Brexit is a Game Changer for Bond Investors, says JP Morgan

Central bank policy is divided - but there are profits to be made in fixed income if you can stay one step ahead of the Fed, ECB and Bank of Japan says JP Morgan

Emma Wall 27 July, 2016 | 10:41AM
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Emma Wall: Hello, and welcome to the Morningstar series, "Why Should I Invest With You?" I'm Emma Wall and I'm joined today by Bob Michele, Head of Global Fixed Income for J.P. Morgan.

Hi, Bob.

Bob Michele: Hello Emma.

Wall: So, we're here today to talk about fixed income and the thing hanging over the entire market is the Fed. So, when do you at J.P. Morgan expect the Fed to raise rates?

Michele: Well, there's no doubt the Fed does want to what they call ‘normalise interest rates’, which is code for raising the Fed funds rate. They are trying to do it as passively as they can so they don't disrupt the markets, they don't tighten financial conditions accidently and more so, so that the rest of the world has a chance to heal and recover. So, I do expect them to try and get one more rate increase in before the end of the year.

That would move the Fed funds band up to 0.5%, 0.75%. If the global economy and the U.S. economy look a bit firmer than they do today, I think they could do two before year end. I think that puts the Fed funds target rate neatly at that 0.75% to 1% band and I think it achieves what they really want to achieve, which is, to put some air into the front end of the yield market and stop penalising savers.

Wall: And at the beginning of the year we'd have said that the U.K. was in the same basket as the U.S. looking to raise rates this year, but of course we've had the Brexit vote, which means the U.S. seems to be on its own with its policy it's taking, raising rates, and the rest of the world is lowering them. How does that affect fixed income investors?

Michele: Well, that's very true that Brexit I think has been a real game changer and if you go back to the start of the year, the Fed's playbook would have been to raise rates at least four times this year and I think to do one maybe two is much, much less than they would have anticipated. So they are trying to build in the uncertainty of what Brexit will bring and the fact that Article 50 hasn't been triggered yet and likely won't be triggered until January just lengthens that degree of uncertainty.

I think what it means for the bond markets is that people can expect yields to stay lower for longer. So, that's not going away. I think the U.S. bond market will play the game of guesstimating where the terminal Fed funds rate will be, will they get to 1%, will they get to those mythical dots at 3.25% and what typically happens when the Fed raises rates is the yield curve tends to flatten out around the terminal rate. So, if they get to 1%, I think you could expect yields in the two-year all the way out to the 30-year to be within touching distance of 1% and that's our expectation.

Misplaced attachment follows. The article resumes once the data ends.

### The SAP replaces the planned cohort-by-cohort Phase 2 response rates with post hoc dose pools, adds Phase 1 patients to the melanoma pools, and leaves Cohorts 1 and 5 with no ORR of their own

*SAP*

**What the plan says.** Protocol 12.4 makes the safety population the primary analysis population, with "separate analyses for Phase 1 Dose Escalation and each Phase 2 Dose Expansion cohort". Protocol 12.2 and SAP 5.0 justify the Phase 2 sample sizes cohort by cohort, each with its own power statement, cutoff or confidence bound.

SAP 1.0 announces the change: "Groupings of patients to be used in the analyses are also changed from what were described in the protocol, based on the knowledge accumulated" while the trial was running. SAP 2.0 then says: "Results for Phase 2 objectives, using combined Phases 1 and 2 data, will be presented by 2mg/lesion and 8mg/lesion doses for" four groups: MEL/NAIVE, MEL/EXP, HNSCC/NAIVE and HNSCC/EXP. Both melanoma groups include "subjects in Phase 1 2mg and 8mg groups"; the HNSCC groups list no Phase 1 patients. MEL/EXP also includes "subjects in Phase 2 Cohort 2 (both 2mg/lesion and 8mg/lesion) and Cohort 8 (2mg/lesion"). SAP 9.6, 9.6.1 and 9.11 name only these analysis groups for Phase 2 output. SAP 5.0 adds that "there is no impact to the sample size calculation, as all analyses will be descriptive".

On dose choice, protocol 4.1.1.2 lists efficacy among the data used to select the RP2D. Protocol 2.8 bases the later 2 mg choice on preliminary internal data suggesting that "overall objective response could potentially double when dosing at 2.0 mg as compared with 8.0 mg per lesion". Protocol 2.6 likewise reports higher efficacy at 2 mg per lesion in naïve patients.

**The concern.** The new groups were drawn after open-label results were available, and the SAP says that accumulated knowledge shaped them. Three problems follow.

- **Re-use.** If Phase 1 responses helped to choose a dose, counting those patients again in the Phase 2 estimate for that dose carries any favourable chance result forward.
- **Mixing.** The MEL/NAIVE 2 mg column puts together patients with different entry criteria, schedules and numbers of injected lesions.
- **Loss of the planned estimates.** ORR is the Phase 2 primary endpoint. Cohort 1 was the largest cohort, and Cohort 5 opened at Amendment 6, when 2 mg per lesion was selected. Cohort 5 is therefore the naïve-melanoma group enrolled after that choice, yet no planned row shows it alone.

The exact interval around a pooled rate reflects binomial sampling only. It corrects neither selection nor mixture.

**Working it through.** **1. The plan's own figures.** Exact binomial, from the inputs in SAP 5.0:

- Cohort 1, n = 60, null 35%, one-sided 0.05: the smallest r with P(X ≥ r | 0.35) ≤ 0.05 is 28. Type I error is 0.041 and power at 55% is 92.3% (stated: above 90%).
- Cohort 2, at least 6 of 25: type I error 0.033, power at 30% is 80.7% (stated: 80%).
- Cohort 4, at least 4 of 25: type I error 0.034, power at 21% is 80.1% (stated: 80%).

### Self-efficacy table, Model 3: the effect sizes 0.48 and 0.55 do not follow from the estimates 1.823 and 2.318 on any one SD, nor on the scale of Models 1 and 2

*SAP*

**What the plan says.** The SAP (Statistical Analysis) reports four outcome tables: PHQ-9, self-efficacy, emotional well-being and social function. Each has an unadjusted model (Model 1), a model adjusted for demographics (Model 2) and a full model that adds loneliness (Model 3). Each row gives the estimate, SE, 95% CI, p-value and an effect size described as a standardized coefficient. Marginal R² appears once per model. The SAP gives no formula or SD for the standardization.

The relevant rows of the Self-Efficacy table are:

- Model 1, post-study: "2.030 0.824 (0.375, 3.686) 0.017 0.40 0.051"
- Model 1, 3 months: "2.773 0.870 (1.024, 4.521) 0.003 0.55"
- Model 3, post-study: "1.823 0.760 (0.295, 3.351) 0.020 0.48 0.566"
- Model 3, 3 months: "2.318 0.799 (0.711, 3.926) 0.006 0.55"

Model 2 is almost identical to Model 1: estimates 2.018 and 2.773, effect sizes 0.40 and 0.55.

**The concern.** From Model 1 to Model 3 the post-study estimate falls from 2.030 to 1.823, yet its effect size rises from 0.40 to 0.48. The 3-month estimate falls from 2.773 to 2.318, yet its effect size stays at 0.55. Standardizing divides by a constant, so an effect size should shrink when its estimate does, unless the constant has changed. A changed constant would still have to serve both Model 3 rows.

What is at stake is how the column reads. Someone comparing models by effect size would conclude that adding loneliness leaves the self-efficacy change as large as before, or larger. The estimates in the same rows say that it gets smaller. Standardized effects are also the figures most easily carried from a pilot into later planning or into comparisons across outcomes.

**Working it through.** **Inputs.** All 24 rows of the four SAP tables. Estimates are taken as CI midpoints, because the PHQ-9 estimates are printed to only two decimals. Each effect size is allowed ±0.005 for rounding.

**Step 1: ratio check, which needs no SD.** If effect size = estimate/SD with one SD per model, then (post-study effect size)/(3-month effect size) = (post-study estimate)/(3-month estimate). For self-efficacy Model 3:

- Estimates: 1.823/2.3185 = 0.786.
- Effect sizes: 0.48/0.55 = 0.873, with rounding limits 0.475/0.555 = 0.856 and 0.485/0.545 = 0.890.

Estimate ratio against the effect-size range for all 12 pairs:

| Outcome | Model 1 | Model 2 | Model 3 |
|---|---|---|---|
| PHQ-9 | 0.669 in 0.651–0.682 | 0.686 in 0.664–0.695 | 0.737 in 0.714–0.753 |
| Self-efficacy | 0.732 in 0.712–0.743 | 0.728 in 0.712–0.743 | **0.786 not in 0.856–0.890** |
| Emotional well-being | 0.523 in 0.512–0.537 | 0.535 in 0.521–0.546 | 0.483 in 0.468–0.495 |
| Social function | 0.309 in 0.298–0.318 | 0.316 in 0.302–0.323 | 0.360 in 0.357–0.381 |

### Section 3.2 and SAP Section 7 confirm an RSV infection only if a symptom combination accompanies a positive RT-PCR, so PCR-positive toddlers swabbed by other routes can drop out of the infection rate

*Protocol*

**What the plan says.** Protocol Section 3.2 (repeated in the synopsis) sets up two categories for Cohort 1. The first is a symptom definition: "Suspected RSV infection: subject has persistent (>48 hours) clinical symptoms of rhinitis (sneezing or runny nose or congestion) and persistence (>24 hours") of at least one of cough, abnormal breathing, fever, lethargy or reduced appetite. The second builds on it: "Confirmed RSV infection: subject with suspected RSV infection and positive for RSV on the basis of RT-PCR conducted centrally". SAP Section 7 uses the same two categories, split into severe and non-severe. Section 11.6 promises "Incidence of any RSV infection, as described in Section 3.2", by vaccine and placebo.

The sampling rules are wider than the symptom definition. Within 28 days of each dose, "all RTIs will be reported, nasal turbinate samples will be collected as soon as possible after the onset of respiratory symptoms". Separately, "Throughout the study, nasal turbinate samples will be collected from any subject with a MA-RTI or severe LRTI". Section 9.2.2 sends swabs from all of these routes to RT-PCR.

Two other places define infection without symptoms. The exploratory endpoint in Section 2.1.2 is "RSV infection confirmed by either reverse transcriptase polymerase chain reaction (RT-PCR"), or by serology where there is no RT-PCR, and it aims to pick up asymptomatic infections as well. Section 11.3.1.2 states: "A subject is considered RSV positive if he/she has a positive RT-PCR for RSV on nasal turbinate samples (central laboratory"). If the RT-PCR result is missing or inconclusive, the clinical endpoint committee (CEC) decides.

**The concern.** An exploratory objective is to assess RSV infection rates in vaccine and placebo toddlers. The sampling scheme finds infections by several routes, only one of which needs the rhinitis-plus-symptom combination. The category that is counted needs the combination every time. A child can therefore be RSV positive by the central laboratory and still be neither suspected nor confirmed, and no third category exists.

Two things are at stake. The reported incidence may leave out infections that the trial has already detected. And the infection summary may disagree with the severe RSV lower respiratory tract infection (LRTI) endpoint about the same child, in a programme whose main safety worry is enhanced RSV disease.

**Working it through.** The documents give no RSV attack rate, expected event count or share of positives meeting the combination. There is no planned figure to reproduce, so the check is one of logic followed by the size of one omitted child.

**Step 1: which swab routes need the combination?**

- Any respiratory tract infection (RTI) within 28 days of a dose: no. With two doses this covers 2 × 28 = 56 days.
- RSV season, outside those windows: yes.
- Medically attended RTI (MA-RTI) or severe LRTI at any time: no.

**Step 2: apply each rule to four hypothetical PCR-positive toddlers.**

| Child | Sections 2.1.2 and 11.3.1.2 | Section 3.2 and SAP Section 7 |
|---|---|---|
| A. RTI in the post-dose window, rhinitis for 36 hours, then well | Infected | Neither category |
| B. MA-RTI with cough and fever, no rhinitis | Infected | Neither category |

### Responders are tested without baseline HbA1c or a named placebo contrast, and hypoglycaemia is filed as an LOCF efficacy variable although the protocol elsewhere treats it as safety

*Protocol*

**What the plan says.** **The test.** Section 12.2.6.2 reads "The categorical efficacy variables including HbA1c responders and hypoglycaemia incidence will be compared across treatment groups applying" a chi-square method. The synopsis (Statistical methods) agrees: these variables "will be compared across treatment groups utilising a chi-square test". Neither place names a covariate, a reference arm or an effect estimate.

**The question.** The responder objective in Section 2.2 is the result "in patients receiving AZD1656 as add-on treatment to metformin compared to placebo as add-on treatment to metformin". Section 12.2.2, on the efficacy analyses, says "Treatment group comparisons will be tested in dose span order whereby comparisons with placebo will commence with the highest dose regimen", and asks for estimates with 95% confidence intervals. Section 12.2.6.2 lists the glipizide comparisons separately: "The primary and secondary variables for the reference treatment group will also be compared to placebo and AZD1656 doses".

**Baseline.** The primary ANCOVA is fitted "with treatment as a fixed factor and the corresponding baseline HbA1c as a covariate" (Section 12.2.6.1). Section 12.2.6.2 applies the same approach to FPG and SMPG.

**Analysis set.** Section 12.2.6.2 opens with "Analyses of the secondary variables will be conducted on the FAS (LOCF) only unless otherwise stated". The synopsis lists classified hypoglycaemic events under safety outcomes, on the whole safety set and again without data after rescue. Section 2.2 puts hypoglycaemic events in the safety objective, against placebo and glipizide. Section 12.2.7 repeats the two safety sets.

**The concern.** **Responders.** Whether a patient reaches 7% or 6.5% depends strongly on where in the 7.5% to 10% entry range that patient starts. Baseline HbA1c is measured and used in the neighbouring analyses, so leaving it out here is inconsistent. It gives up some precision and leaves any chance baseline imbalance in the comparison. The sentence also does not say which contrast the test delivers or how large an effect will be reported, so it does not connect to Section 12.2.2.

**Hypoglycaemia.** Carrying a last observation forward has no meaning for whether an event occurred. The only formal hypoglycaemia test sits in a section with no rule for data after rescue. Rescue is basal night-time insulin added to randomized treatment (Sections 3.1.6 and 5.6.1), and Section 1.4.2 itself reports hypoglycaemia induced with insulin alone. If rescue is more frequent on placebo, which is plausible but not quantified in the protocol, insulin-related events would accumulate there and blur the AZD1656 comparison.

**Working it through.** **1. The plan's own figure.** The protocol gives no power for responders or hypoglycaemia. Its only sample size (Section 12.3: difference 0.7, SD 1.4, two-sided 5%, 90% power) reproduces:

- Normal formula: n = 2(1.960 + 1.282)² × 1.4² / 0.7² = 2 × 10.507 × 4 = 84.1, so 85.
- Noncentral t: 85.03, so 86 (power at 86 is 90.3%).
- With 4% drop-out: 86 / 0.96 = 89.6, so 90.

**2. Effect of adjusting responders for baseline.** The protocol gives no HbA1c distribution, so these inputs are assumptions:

Wall: Of course, that means it is difficult for you to find value within the bond market. Where are you seeing those greatest opportunities?

Michele: Well, I always like to think that in a market where central banks are printing money – you have the Bank of Japan, you have the European Central Bank, together they are printing close to $0.5 trillion every three months. That's a lot of money. And people forget, it just doesn't sit on balance sheets. It actually goes right into the bond market. So, it backstops a lot of things that they are buying.

So, I like to think in this market we should for yield because so much of the world's bond market has negative yields. If I look at the 10-year treasury, which today is about 1.6%, over 85% of the world's government bond markets yield less than 10-year treasury. So that's already a lot of yield. And I think you want to buy the kinds of things that the central banks are buying in one degree of separation.

So, if the European Central Bank is buying European governments and European corporate bonds, a lot of the holders of those securities will sell them to the ECB and they will export that money to the U.S. and they will buy U.S. investment-grade corporates, they will buy U.S. agency mortgages, they will buy European high-yield. You're seeing the same dynamic in Japan where the holders of JGBs are selling them to the Bank of Japan, they are buying U.S. securities, they are buying Australian government bonds. So, I think a blend of government bonds and credit if you have reasonable return expectations are a pretty good place to be for the foreseeable future.

Wall: Bob, thank you very much.

Michele: Thank you for inviting me.

Wall: This is Emma Wall for Morningstar. Thank you for watching.

The information contained within is for educational and informational purposes ONLY. It is not intended nor should it be considered an invitation or inducement to buy or sell a security or securities noted within nor should it be viewed as a communication intended to persuade or incite you to buy or sell security or securities noted within. Any commentary provided is the opinion of the author and should not be considered a personalised recommendation. The information contained within should not be a person's sole basis for making an investment decision. Please contact your financial professional before making an investment decision.

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Emma Wall  is former Senior International Editor for Morningstar